Safety and durability of infrarenal aorta as distal landing zone in fenestrated or branched endograft repair for thoracoabdominal aneurysm
Does using the infrarenal aorta as a distal landing zone, instead of iliac arteries, for fenestrated or branched endovascular aortic repair (FB-EVAR) decrease the rate of spinal cord and mesenteric ischemia?
Termination of an aortic endograft in the infrarenal aorta for fenestrated and branched EVAR is technically feasible with similar rates of paraplegia and mesenteric ischemia however more data is needed to evaluate for future type 1B endoleaks due to aortic degeneration.
Law Y, Kölbel T, Rohlffs F, Behrendt C, Heidemann F, Debus ES, Tsilmparis N. (2018). A Safety and durability of infrarenal aorta as distal landing zone in fenestrated or branched endograft repair for thracoabdominal aneurysm. J Vasc Surg, 69(2), 334-341. doi:10.1016/j.jvs.2018.04.052
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Study Design: Retrospective single-center cohort study
Funding Source: Self-funded
Setting: Department of Vascular Medicine, German Aortic Center Hamburg, University Heart Center of Hamburg, Germany
Conventional knowledge and manufacturer recommendation supports use of the iliac arteries as the distal landing zone for fenestrated and branched endovascular aneurysm repair (FB-EVAR) however there is no data in the literature to support iliac over distal aorta landing zone. This study retrospectively evaluated 40 patients who received FB-EVAR with the native infrarenal aorta as the distal landing zone. Grafts included the Zenith custom-made, Zenith T-branch and surgeon-modified endografts. Criteria for use of the infrarenal aorta included ≥2 cm of healthy infrarenal aorta, preferably free of thrombus, dissection and calcification. The distal stent graft was oversized by 15-30% diameter; in the event of a severe size mismatch of the distal stent graft modules a Giant Palmaz stent was placed to correct infolding and strengthen the connection.
No immediate or delayed type 1B endoleaks (range 0-72 months) were identified on surveillance CTA. Spinal cord ischemia occurred in 15% of patients (5 temporary and 1 permanent) and zero incidence of mesenteric ischemia, both of which are comparable to literature with iliac distal landing zones. 30-day mortality was 7.5% (sepsis, pneumonia, and multiorgan failure following laparotomy for GDA bleed). Post-operative CTA showed that 92.5% had at least 1 lumbar artery preserved and 74.2% had the IMA preserved. Of note, there was gradual degeneration of the infrarenal aorta at the stent graft landing zone, likely attributable to the aorta expanding to the size of the stent graft from the outward radial force.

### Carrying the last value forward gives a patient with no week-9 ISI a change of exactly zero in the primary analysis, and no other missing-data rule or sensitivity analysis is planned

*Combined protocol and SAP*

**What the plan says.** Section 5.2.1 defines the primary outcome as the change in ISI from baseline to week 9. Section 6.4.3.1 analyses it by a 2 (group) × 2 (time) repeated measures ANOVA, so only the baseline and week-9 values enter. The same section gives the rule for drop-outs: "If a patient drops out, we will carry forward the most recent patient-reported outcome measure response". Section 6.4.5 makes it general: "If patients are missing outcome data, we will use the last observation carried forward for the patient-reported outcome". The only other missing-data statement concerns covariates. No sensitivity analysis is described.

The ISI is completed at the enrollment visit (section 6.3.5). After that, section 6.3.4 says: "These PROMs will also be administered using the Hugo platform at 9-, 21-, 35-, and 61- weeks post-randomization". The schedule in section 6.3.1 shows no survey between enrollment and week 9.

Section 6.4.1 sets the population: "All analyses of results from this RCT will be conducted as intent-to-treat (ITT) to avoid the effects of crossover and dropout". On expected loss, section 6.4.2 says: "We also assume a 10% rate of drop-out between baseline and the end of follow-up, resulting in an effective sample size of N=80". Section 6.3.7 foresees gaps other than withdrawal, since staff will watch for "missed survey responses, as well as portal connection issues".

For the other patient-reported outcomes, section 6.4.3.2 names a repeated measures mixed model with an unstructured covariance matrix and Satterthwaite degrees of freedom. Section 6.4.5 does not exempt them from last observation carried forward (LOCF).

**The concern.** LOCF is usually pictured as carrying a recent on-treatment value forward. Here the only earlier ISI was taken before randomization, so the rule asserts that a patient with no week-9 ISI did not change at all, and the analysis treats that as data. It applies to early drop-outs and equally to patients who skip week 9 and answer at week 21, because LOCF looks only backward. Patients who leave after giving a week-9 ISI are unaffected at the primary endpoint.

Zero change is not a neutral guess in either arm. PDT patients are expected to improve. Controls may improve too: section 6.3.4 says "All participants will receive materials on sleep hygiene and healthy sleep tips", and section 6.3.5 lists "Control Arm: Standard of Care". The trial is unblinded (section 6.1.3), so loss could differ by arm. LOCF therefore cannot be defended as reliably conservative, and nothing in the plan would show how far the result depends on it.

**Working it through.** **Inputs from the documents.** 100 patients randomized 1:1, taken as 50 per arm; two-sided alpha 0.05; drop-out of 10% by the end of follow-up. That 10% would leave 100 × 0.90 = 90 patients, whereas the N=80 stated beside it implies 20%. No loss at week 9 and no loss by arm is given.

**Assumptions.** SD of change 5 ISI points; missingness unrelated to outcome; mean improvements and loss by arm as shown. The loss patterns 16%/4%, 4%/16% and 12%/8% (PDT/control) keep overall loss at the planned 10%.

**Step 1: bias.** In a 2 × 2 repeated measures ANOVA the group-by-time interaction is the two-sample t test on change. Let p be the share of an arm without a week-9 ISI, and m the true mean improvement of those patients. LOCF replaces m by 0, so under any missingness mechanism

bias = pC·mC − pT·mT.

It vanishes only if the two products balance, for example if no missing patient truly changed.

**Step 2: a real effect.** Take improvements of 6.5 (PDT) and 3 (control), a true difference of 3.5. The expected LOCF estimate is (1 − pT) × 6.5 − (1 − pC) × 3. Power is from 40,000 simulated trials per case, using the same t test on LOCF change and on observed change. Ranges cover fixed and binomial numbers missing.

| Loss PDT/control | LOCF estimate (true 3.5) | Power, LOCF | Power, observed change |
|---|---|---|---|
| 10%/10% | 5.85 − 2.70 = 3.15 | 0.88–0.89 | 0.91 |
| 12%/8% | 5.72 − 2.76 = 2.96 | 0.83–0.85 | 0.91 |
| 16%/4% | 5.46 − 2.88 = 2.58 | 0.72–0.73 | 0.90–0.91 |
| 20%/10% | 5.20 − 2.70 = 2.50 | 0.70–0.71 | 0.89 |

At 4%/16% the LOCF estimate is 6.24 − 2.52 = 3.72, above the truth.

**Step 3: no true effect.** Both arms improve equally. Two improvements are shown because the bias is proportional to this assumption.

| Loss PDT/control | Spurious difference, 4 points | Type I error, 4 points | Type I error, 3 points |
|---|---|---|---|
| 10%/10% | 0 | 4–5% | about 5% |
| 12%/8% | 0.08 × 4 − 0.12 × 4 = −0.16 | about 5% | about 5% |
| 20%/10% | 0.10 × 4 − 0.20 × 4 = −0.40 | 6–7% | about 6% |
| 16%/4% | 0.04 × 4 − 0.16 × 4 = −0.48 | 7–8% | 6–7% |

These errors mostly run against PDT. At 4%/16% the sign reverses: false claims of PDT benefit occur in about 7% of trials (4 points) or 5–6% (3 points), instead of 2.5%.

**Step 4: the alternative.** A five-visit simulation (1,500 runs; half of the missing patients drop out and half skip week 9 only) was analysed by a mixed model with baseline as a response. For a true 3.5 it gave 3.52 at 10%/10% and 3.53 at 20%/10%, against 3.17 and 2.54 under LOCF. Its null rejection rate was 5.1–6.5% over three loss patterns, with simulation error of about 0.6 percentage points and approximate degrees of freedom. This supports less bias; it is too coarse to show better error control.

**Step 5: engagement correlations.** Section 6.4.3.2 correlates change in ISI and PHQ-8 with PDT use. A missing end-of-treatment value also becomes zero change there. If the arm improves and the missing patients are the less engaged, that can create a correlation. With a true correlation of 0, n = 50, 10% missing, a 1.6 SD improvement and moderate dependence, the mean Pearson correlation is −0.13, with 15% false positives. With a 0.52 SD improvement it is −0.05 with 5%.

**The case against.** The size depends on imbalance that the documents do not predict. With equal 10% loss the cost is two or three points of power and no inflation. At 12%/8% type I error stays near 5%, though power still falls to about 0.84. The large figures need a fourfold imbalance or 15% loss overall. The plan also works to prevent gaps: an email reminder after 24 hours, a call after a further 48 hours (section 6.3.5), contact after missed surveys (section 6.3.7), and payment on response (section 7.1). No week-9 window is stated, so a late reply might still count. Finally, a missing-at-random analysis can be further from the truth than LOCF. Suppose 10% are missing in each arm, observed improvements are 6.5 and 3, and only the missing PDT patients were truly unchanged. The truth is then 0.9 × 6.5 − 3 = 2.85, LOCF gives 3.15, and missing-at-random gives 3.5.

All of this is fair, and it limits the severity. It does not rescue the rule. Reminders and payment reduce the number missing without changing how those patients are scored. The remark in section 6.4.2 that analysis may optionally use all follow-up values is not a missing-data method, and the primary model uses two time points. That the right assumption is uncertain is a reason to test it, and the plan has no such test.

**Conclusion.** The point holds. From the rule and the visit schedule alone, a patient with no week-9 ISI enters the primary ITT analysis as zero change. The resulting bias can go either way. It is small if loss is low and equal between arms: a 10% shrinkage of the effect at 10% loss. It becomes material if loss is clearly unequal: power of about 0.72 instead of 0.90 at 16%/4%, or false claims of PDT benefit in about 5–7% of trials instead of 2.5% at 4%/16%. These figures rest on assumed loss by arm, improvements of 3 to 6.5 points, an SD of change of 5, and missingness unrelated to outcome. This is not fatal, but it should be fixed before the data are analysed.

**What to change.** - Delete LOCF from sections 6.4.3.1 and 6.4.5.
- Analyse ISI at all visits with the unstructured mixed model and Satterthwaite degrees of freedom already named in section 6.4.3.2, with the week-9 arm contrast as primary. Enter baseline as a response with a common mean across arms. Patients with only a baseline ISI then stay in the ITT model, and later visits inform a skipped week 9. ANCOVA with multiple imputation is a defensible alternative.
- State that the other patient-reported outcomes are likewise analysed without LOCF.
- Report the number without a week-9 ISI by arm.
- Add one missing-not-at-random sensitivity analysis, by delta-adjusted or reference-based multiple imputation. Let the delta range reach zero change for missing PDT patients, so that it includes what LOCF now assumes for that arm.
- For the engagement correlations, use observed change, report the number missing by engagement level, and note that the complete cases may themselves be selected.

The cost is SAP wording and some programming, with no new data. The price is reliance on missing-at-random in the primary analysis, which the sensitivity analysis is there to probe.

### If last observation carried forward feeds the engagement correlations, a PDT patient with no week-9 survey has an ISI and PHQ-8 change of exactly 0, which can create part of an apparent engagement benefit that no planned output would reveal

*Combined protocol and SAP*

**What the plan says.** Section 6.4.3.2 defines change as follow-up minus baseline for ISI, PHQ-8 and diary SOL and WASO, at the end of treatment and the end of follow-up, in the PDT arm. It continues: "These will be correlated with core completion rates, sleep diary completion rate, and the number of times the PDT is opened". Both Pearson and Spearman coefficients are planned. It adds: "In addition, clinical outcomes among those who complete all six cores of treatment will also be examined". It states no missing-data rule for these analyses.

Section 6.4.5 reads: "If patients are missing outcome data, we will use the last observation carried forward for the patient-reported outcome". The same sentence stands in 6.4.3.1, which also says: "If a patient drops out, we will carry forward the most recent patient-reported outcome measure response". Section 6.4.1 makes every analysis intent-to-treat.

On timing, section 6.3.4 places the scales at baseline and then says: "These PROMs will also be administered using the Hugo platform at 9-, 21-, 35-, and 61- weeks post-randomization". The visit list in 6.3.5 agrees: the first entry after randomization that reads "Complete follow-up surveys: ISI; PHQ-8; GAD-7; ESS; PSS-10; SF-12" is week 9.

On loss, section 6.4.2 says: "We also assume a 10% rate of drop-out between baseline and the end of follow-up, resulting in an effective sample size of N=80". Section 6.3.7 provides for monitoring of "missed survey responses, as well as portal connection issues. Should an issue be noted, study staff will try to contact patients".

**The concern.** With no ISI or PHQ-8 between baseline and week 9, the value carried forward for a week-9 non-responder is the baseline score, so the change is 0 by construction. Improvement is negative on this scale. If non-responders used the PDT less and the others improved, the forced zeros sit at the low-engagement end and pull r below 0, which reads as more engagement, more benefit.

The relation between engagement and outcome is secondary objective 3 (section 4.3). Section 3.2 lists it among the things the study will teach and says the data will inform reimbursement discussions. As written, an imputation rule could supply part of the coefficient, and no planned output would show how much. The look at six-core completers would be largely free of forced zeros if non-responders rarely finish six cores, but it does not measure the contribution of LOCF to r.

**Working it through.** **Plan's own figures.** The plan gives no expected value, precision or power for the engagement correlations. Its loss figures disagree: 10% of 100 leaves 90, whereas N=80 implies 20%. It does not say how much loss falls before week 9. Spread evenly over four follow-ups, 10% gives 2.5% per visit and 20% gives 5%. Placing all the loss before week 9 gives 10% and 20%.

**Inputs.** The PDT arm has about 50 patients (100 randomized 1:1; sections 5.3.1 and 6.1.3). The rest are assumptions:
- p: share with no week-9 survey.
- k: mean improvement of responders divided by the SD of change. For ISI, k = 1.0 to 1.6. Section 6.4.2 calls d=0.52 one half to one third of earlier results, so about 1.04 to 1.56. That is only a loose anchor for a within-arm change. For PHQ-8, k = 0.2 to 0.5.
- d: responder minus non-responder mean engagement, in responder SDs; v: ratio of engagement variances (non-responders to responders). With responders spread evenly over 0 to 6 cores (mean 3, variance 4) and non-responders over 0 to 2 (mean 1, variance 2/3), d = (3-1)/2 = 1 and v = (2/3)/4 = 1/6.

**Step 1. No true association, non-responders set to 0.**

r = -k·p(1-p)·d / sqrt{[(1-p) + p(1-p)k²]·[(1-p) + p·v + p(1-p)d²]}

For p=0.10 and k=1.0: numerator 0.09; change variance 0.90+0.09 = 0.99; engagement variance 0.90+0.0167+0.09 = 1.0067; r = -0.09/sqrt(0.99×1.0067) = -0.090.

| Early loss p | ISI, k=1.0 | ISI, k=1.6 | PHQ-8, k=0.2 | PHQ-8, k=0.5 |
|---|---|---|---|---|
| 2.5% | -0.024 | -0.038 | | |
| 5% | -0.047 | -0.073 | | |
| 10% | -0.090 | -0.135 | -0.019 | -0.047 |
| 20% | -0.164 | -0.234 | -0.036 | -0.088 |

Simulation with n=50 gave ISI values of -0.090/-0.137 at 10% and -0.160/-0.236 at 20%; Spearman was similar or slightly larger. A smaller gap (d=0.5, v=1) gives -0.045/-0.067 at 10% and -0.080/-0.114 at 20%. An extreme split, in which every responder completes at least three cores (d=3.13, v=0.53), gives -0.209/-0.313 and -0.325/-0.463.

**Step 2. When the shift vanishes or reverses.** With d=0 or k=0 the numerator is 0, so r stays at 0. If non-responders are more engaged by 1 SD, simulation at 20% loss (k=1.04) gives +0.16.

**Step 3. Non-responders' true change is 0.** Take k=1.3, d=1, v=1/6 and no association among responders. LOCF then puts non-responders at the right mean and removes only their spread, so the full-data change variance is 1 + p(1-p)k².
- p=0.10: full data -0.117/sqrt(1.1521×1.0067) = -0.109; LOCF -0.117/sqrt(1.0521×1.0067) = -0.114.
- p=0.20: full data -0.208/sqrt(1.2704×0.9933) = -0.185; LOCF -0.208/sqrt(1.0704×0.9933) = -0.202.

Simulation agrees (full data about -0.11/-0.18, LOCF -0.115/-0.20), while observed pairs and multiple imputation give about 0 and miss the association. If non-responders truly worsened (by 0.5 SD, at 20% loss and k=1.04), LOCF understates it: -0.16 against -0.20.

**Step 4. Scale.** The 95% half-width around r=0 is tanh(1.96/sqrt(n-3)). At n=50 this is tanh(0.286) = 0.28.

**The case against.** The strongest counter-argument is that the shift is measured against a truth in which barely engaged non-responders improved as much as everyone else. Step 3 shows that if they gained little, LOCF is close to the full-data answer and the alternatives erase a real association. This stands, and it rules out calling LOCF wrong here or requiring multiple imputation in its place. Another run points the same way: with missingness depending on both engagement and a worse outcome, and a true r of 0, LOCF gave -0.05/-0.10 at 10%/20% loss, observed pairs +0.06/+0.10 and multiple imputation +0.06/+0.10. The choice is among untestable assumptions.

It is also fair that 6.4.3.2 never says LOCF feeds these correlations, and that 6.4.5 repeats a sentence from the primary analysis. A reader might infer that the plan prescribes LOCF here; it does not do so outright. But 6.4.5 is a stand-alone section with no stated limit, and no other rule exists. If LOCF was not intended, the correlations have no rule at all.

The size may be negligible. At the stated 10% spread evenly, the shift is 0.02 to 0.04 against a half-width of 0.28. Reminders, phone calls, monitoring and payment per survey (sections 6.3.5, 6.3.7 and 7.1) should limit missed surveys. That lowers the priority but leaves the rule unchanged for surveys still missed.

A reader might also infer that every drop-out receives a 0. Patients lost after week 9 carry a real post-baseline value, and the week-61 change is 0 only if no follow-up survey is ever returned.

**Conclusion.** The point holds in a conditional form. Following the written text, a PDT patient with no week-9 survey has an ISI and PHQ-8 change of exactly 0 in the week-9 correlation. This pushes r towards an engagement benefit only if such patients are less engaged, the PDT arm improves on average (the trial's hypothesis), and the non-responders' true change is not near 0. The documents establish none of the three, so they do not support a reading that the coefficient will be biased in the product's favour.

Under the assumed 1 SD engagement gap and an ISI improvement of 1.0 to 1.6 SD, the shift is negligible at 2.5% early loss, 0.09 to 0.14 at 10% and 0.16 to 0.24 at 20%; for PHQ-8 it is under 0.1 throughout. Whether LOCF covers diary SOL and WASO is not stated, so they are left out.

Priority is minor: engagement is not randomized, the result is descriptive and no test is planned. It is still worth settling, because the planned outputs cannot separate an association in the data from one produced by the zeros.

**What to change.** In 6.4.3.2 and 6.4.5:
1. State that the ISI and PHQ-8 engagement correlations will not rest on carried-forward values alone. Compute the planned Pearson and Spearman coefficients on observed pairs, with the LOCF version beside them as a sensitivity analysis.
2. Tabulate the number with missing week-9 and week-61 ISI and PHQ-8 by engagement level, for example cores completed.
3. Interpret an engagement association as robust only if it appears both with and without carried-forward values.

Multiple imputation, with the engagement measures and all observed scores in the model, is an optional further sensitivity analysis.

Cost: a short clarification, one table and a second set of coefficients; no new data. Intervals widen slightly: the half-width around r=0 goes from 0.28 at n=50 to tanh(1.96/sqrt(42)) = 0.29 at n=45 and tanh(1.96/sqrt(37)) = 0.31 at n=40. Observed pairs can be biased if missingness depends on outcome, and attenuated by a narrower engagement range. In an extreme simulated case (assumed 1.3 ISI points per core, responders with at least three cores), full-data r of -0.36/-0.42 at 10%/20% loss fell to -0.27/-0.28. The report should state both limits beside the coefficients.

Figure 4. Denervation of infrarenal aorta and iliac arteries over time. The averaged nominal diameter of stent grafts was indicated. The error bars indicate the 95% confidence interval (CI).
Termination of the stent graft in the infrarenal aorta for FB-EVAR is technically feasible with similar paraplegia and mesenteric ischemia rates to current reported literature on iliac landing zones. While the rates of paraplegia and mesenteric ischemia reported by the authors are comparable, they question whether their rates may be higher due to a high proportion of emergent cases. Preserving the IMA and lumbar arteries intuitively would minimize this risk. Degeneration of the infrarenal aorta at the site of the stent graft however appears problematic for younger patients as they will likely need distal extension for future type 1B endoleaks. Infrarenal aortic landing zone seems best suited for those patients at highest risk for paraplegia (long total coverage area, prior repair, etc) and mesenteric ischemia. Further work is needed however with comparison studies and longer term follow-up to determine the viability of this treatment option.
Nicole A. Keefe, MD
Department of Radiology and Medical Imaging
University of Virginia